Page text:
4.) The findings of your articel regarding programming is for me:

a.) Know how to ask google for an answer to your problem (this is btw a key competence for programmers today). And do ask google *before* you start programming.

b.) ...be abel to pick the right answer from the 1st or 2nd page of google results, even if it's "oh there's already a lib that has optimized solution to my problem" ;-)

c.) Know how to do performance test and do them right from the start of your programming effort.

Lund Wolfe replied on Sat, 2014/03/15 - 5:28pm

It looks like the efficiency is about 2 ** n, so for nontrivial n you would want a shortcut.

The simplest code would be to just calculate from the base f(n), 0 and 1, or 1 and 2 until you reach the desired f(n) value.  This wouldn't repeat previous calculations, at least, and efficiency of n may well be good enough.

You could also use the fact that the ratio approaches the golden ratio/section so you could use that in a power math function.  It would be approximate, though, which might not be good enough.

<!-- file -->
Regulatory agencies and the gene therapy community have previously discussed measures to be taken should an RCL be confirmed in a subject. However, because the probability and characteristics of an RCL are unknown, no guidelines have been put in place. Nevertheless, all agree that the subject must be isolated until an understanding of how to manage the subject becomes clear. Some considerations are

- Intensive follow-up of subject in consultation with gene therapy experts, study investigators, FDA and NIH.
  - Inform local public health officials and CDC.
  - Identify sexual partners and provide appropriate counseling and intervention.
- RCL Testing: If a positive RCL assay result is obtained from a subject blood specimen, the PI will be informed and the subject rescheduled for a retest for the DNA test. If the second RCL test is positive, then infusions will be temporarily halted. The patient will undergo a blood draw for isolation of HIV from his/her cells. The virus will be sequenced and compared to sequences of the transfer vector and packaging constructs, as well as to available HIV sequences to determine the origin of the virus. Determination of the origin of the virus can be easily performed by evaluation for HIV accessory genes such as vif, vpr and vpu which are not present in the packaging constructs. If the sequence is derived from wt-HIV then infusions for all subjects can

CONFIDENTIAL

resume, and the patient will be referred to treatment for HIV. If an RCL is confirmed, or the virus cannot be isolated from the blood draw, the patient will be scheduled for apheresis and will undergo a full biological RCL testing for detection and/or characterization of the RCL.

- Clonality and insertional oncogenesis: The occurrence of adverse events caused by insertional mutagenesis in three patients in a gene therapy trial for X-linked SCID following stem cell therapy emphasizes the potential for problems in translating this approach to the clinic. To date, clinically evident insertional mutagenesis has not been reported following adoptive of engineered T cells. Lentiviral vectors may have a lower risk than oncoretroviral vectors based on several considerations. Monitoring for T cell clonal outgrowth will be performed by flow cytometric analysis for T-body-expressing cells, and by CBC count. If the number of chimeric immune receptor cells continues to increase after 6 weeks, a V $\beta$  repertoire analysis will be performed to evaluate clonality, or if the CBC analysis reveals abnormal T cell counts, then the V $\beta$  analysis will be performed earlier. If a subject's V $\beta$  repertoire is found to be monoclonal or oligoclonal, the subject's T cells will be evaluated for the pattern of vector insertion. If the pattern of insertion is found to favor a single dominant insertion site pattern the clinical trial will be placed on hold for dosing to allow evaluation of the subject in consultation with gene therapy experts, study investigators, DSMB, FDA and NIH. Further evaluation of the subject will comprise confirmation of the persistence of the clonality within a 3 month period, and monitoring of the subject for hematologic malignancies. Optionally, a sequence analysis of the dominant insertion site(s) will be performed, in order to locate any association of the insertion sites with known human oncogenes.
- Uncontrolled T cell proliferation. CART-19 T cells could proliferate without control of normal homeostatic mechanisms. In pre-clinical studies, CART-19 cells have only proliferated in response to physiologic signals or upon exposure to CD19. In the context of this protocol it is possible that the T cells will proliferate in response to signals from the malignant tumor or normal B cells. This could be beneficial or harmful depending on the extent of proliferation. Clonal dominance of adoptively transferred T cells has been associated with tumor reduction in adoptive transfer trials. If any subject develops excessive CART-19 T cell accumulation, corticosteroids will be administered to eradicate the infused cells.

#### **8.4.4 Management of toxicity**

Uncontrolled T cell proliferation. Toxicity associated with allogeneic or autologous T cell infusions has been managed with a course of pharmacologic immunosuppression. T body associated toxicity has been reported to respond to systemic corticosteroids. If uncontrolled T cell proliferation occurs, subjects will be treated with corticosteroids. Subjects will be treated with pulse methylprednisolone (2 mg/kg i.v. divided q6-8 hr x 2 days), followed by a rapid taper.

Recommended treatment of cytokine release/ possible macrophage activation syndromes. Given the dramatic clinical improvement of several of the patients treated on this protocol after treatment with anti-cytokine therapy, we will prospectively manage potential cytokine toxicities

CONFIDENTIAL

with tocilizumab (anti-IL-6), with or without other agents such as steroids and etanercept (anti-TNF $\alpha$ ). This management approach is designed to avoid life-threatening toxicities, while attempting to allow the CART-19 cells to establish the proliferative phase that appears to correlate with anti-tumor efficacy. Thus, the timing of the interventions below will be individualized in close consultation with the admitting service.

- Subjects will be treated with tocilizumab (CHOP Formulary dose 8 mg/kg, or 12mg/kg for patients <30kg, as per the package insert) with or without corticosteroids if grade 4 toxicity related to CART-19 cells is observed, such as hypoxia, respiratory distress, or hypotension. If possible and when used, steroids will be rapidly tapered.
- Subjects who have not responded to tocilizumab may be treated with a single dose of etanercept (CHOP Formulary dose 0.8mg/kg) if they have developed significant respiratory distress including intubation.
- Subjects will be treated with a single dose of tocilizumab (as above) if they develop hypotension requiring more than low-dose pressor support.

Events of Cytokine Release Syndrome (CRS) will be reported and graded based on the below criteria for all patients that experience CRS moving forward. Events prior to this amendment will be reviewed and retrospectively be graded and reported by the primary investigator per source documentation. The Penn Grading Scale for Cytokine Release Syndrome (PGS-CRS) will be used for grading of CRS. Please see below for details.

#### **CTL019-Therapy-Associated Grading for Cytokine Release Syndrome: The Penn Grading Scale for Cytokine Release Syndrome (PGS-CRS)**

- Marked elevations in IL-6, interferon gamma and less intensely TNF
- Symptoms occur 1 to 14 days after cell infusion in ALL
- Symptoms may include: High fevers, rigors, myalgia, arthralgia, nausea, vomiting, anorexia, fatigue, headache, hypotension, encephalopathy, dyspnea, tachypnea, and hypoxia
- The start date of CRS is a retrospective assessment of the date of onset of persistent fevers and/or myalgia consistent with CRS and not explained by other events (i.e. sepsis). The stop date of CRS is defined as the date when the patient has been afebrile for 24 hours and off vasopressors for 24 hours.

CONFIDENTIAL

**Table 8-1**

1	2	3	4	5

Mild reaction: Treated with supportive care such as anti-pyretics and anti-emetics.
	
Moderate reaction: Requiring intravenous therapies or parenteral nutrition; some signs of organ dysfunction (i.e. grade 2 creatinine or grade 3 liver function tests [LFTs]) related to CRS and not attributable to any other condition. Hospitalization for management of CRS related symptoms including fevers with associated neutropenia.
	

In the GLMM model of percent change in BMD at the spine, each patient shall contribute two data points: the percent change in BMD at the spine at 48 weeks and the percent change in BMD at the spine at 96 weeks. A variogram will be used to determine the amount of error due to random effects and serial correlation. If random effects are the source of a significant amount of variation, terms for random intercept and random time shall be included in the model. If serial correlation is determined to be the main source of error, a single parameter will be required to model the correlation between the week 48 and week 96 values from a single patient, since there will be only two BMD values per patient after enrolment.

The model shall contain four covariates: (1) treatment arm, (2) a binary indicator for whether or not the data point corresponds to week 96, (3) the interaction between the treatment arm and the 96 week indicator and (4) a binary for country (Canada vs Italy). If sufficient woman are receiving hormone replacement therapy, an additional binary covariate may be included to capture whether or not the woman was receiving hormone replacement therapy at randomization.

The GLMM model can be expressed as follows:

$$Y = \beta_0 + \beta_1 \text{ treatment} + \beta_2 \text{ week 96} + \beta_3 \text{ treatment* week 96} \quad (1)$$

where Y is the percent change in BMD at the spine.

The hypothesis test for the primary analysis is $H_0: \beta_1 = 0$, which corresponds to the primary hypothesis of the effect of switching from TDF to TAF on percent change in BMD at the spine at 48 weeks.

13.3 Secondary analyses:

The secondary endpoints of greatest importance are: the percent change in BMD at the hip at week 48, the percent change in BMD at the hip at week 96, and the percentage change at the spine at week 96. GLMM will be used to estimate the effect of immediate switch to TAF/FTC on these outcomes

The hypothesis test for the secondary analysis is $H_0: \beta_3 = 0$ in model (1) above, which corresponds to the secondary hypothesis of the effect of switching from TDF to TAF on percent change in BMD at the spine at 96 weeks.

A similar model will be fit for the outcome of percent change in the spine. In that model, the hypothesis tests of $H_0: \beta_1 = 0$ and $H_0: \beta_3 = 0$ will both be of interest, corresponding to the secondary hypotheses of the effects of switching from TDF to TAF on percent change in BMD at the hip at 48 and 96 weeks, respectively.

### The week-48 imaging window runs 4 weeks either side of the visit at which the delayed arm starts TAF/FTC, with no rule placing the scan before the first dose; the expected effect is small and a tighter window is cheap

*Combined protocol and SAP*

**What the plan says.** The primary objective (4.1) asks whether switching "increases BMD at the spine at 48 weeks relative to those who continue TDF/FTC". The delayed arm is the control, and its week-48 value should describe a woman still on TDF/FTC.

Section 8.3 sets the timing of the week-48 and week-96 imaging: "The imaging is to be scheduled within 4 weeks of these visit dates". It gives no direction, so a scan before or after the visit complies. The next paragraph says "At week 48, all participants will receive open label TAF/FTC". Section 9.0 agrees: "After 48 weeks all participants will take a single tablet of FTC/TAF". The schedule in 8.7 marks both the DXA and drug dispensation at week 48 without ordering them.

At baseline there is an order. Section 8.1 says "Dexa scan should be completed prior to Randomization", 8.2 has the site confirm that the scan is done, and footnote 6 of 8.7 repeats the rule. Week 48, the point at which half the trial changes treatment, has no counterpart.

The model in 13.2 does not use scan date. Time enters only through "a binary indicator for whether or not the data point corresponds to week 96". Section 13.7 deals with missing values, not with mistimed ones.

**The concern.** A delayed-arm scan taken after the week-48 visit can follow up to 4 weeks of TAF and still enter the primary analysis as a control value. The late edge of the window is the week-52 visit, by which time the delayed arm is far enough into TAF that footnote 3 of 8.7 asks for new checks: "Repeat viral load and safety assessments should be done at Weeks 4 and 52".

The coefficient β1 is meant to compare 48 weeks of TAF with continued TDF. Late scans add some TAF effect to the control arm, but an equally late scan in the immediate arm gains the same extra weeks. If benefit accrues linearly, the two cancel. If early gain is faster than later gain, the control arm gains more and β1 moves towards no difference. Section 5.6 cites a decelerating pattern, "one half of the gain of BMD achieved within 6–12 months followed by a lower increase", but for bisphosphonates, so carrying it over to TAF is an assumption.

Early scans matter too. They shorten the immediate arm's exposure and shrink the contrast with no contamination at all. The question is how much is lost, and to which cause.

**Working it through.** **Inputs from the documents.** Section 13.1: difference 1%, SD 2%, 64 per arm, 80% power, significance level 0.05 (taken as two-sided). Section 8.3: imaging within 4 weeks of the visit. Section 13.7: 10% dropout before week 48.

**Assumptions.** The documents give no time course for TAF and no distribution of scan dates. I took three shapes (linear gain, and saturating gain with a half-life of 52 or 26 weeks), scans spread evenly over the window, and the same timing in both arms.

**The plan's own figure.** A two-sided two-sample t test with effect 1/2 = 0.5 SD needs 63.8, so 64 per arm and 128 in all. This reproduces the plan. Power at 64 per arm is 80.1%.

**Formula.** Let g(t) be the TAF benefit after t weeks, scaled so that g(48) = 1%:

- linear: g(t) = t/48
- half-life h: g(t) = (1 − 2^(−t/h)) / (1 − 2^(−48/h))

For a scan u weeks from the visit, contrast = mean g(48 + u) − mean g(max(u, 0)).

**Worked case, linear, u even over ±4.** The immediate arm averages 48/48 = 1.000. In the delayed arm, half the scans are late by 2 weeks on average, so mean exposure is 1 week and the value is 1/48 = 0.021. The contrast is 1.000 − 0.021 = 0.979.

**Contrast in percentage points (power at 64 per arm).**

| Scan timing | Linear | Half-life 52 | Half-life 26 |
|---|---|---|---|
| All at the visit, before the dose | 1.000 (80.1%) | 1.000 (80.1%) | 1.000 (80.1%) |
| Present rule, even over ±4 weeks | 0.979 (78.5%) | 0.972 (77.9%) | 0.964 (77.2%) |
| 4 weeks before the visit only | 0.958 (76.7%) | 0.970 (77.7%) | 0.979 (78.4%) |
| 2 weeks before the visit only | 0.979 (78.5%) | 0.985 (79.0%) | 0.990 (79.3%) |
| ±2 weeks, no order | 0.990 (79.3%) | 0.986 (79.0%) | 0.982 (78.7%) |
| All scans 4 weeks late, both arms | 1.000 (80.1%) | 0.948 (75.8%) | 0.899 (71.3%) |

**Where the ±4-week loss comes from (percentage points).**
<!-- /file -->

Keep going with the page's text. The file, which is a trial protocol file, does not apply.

What you have is about as simple as it gets.  It only takes as long as two power function calls.

Zakaria Drissi replied on Wed, 2014/03/19 - 5:49pm

 The recursive solution can be improved by caching the values, by using an array or a map, there will be some overhead but it's way efficient than the classical recursive.

Antonin Januska replied on Fri, 2014/03/21 - 3:58pm in response to: Zakaria Drissi

Yep. So, in the original version of my article (before I rewrote it), I mentioned that I wanted to use cache-free methods. Outside of that, yes, using an array or a map will significantly improve the speed of the application. It will, however, increase the memory footprint.

Dean Phillips replied on Wed, 2014/04/02 - 10:37am in response to: Peter Huber

Good points, although his contention that 'good enough' is exactly that is valid.  I would be curious to see the results with the constant  (1 / sqrt(5)) as a constant and only calculating the 2nd half for n where it mattered (probably n < 10?).   I would expect the 2nd optimization to make more difference than the first.

Jerome Sturt replied on Thu, 2014/04/17 - 12:10am

Thanks for sharing such a good information...